The initial financial package presented by the Government, aims to provide financial support to strengthen the capacity of health structures, to mitigate the financial consequences that this situation may bring to real agents of the economy, and therefore to the economic growth of the country. The package provides support to the needy and provides basic income for employees in small businesses and the self-employed, in cases where their economic activity has been interrupted due to Government decisions. In parallel, the Government has provided state guarantees for new business borrowing from the banking sector in order to meet their short-term liquidity needs. The latter offers opportunities for entrepreneurs to maintain the workforce in the short term, but also to prepare in advance for a resumption of activity in the most appropriate way when the situation allows. Further, some facilitations in meeting the reporting deadlines have been made public. Finally, the declaration of a state of natural disaster by the Government makes addressing the pandemic situation an absolute priority for state structures, accelerates the expansion, detail and focus of aid policies, and provides mechanisms that ensure greater synergy between entities. public and private, necessary to cope with the situation.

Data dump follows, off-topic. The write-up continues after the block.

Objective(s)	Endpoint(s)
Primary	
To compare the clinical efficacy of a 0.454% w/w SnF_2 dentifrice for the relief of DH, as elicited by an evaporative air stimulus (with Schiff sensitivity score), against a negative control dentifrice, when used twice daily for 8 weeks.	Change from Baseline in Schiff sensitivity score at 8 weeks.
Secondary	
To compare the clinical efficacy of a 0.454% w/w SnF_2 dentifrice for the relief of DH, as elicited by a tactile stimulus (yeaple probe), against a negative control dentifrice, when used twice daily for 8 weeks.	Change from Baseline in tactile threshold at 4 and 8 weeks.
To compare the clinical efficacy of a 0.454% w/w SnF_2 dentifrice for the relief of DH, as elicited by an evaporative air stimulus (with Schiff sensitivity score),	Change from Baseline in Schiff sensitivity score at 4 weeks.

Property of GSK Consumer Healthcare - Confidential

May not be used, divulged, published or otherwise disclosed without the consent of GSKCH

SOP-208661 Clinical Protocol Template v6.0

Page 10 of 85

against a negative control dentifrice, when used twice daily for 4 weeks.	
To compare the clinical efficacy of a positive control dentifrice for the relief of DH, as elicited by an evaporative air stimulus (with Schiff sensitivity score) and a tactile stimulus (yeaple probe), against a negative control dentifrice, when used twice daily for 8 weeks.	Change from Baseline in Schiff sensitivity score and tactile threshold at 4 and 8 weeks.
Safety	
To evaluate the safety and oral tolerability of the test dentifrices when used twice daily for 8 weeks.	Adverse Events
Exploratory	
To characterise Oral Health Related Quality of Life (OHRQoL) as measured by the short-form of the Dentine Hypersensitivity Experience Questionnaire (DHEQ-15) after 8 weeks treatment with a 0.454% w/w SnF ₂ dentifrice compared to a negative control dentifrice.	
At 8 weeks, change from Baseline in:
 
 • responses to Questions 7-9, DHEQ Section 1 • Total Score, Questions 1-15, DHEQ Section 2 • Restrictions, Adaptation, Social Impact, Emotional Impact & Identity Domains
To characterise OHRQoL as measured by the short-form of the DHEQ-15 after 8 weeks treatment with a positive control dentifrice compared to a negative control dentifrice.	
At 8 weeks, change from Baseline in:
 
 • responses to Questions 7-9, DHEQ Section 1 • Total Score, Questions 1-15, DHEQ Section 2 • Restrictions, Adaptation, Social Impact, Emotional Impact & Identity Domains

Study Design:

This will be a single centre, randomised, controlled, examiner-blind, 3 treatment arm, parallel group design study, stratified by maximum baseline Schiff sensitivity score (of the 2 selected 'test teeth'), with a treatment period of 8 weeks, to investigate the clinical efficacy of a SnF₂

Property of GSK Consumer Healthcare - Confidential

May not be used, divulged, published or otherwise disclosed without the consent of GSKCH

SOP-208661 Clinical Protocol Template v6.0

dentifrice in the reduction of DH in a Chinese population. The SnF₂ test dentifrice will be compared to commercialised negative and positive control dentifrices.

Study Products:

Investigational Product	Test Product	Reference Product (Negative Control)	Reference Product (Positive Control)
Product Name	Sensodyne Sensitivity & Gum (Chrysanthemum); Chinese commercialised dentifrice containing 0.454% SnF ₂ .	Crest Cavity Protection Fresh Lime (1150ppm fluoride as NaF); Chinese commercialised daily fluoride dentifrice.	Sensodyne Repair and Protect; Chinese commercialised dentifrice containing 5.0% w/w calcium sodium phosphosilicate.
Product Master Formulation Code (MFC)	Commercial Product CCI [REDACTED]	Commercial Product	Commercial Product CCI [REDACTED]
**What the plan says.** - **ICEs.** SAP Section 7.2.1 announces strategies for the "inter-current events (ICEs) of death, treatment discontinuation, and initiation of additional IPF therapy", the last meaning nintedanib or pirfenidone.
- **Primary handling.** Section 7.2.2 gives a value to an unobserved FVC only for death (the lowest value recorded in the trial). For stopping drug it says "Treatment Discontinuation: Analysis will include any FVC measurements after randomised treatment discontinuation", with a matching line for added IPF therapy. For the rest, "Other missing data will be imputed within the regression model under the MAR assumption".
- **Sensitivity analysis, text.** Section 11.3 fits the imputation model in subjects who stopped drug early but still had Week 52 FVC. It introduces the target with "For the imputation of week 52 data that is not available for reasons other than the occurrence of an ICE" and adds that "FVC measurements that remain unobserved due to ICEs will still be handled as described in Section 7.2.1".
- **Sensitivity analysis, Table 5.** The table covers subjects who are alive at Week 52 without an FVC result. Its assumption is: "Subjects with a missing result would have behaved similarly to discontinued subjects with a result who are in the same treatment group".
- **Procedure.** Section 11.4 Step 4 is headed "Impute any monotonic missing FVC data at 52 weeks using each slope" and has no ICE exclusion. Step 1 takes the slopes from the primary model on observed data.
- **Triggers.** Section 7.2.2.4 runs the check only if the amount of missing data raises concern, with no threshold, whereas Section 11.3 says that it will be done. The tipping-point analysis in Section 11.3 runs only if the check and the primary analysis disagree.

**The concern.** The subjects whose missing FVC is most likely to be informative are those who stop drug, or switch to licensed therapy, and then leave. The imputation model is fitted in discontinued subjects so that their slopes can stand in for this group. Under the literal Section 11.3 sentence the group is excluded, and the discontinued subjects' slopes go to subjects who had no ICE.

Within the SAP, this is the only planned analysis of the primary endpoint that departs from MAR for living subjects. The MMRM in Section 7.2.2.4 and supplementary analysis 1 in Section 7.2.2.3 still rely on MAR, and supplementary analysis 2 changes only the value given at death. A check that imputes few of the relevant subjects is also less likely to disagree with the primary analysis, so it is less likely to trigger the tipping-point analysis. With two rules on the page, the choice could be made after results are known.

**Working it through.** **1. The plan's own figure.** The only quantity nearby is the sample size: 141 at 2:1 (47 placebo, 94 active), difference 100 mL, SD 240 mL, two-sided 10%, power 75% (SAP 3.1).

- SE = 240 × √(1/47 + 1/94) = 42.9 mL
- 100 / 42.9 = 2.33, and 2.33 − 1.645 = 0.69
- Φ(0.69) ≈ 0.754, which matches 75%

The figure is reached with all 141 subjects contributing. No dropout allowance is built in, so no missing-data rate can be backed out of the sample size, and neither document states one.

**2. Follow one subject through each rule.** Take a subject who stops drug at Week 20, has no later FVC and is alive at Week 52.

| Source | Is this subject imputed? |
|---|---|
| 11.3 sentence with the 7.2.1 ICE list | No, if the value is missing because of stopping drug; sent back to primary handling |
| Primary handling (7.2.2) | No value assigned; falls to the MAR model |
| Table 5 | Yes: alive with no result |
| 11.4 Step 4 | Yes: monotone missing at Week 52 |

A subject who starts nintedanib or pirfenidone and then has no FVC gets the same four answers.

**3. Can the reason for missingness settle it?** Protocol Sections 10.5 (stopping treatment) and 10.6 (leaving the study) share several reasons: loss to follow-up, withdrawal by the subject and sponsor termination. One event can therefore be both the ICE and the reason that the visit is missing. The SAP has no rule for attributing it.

The Bank of Albania has undertaken its actions in the areas of institutional administration, communication with supervised entities, especially with banks, and within the policies it implements.

As an institution, the Bank of Albania has activated its emergency plan from the defined structures, where in the center are placed the health security of the personnel and the uninterrupted continuation of the critical functions of the central bank. For the first, it acted in accordance with the instructions of the Institute of Public Health and the Government, limiting the interaction with outsiders, building the framework for the identification and treatment of potentially infected personnel, demanding the maximum implementation of hygiene and physical distancing, as well as improving the capacity of sanitation and disinfection in the premises of the institution. To improve the conditions of physical distancing and reduce the possibility of infection, a part of the staff is authorized to work from home. In parallel, the continuation of the critical functions of the institution is ensured, in order to fulfill the legal and contractual obligations. The focus has been on the central bank's actions in the open market, the transactions of supplying commercial banks with physical money, the proper functioning of payment systems and relations with contractors.